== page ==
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Will Ordinary People Continue To Have To Pay Unaffordable Rates Of Interest After The Bailout

By       Message Lawrence Velvel       (Page 1 of 1 pages)     Permalink    (# of views)   2 comments

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October 2, 2008

 Re:  Will Ordinary People Continue To Have To Pay Unaffordable Rates Of Interest After The Bailout?  

            I would like to ask a question about the bailout.  The question comes out of ignorance, or perhaps because I’ve seen so little (or no) reference to it in the media.  The questions is:  under the bailout, what will happen to the mortgage rates paid by persons who have adjustable rate mortgages?  These persons often were sucked into, and even criminally defrauded into, mortgages they would be unable to afford after the adjustable rates rose.  Their inability to afford the higher rates was a major cause -- probably the cause -- of the current debacle.  But, as near as I can tell from the media, they will still have to pay higher, probably unaffordable rates after the bailout -- that is, if they haven’t already been foreclosed upon and lost their homes.  If they still have to pay higher and unaffordable rates -- which I guess they will except in the unlikely event of a drop in rates that is both large and permanent -- they will continue to be drastically hurt even while Wall Street is bailed out, ultimately will likely lose their homes, and we would seem on these accounts to be headed for further disaster in the future.

 

            Maybe what I’ve said above is all wrong.  But if it’s not wrong, and more particularly, if people with unaffordably high mortgage rates will continue to be liable to pay those rates, why is nobody discussing this, what permanent good will the bailout do, and, even if the bailout helps the heavily monied class (the residents of Richistan), isn’t it doing nothing for the millions of less affluent who got sucked into unaffordable mortgages?

 

            Won’t somebody answer these questions?  Shouldn’t the media be asking them?*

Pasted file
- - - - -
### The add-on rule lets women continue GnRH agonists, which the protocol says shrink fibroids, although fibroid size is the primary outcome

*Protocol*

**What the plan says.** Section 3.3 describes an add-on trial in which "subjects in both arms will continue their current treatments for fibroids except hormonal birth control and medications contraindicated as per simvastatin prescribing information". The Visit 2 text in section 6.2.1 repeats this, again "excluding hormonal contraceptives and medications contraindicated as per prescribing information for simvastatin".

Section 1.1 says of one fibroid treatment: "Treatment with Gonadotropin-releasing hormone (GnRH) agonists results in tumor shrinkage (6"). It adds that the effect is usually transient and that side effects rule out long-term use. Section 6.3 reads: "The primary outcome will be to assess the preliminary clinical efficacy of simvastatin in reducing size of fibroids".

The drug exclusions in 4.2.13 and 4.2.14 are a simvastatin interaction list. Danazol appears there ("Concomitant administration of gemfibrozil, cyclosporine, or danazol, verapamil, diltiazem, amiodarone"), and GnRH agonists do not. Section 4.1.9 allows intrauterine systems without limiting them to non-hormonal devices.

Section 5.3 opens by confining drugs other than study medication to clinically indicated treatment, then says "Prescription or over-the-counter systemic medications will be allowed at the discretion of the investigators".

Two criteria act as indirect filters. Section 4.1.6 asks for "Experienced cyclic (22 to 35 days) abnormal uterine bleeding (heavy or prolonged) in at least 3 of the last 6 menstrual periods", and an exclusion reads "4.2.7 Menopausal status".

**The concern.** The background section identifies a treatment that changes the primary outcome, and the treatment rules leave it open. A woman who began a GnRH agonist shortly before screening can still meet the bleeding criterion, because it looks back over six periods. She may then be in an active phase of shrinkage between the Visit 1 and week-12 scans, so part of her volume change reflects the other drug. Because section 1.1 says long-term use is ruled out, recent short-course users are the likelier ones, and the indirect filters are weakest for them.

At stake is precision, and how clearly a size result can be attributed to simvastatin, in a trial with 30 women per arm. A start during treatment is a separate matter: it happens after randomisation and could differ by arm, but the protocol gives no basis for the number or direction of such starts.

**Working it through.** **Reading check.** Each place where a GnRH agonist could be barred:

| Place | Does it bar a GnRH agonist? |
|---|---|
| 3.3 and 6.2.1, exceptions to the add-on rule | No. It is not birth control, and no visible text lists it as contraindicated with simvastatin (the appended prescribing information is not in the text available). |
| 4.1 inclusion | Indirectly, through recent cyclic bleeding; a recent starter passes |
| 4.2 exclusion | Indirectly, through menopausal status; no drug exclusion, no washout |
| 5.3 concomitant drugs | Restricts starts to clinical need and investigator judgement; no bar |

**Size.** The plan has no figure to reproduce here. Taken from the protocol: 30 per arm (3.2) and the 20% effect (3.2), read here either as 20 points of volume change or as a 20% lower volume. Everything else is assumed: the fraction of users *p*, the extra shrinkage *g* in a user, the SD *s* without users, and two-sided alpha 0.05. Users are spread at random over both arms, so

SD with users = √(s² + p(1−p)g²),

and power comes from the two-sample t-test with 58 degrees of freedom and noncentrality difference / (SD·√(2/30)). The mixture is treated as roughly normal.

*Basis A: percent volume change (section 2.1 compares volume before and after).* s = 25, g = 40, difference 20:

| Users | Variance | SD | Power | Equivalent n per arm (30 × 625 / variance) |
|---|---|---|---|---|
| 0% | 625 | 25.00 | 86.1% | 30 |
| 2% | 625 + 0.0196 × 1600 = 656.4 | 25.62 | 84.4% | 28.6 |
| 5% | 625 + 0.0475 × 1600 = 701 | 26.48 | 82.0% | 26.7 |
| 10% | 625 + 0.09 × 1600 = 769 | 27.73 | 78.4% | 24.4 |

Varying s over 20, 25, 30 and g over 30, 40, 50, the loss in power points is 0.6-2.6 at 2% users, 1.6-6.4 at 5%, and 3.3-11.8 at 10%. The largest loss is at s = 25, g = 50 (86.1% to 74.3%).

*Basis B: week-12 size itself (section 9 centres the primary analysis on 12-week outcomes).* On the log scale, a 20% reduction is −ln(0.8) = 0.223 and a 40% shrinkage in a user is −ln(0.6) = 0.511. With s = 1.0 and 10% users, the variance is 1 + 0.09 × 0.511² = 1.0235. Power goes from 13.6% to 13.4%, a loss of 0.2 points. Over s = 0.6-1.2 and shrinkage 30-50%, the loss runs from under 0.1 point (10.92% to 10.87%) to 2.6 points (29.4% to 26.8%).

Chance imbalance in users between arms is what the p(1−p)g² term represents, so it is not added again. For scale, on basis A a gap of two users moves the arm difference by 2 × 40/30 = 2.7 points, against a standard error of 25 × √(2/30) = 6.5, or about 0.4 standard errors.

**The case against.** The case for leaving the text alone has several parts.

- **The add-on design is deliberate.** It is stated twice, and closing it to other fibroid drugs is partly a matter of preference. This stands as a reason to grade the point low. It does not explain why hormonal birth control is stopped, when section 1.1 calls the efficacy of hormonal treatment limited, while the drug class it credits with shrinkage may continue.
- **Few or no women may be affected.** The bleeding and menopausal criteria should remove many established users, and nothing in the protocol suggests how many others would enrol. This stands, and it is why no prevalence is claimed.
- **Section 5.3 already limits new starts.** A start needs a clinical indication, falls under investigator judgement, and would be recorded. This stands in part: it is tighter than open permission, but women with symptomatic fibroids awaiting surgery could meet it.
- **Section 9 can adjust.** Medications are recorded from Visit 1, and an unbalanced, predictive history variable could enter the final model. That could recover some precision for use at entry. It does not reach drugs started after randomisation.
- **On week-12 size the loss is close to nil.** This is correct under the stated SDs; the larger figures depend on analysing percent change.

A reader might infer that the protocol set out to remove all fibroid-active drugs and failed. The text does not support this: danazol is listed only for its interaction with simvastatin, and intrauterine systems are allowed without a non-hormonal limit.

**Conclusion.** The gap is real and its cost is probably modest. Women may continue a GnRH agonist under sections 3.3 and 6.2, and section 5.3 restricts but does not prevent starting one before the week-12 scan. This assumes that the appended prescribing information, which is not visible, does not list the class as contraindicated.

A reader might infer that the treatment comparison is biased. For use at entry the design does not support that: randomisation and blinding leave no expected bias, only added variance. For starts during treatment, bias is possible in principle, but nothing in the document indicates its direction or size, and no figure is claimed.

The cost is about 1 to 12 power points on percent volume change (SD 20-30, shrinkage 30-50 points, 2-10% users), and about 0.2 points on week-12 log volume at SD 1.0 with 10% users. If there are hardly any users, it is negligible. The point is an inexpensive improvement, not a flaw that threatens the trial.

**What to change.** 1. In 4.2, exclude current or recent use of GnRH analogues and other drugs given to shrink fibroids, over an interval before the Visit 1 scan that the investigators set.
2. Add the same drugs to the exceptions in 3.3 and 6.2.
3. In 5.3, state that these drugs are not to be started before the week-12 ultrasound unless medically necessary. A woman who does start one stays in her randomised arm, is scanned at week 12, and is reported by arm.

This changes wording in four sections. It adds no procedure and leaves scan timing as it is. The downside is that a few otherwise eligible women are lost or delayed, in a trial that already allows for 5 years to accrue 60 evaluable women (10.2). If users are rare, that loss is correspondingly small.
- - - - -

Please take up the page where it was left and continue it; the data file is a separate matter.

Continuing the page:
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* This posting represents the personal views of Lawrence R. Velvel.  If you wish to comment on the post, on the general topic of the post, or on the comments of others, you can, if you wish, post your comment on my website, VelvelOnNationalAffairs.com.  All comments, of course, represent the views of their writers, not the views of Lawrence R. Velvel or of the Massachusetts School of Law.  If you wish your comment to remain private, you can email me at Velvel@VelvelOnNationalAffairs.com.   

VelvelOnNationalAffairs is now available as a podcast.  To subscribe please visit VelvelOnNationalAffairs.com, and click on the link on the top left corner of the page.   The podcasts can also be found on iTunes or at www.lrvelvel.libsyn.com 

 

In addition, one hour long television book shows, shown on Comcast, on which Dean Velvel, interviews an author, one hour long television panel shows, also shown on Comcast, on which other MSL personnel interview experts about important subjects, conferences on historical and other important subjects held at MSL, presentations by authors who discuss their books at MSL, a radio program (What The Media Won’t Tell You) which is heard on the World Radio Network (which is on Sirrus and other outlets in the U.S.), and an MSL journal of important issues called The Long Term View, can all be accessed on the internet, including by video and audio.  For TV shows go to: www.mslaw.edu/about_tv.htm; for book talks go to:  www.notedauthors.com; for conferences go to:  www.mslawevents.com; for The Long Term View go to: www.mslaw.edu/about­_LTV.htm; and for the radio program go to: www.velvelonmedia.com.

 
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Lawrence R. Velvel is a cofounder and the Dean of the Massachusetts School of Law, and is the founder of the American College of History and Legal Studies.

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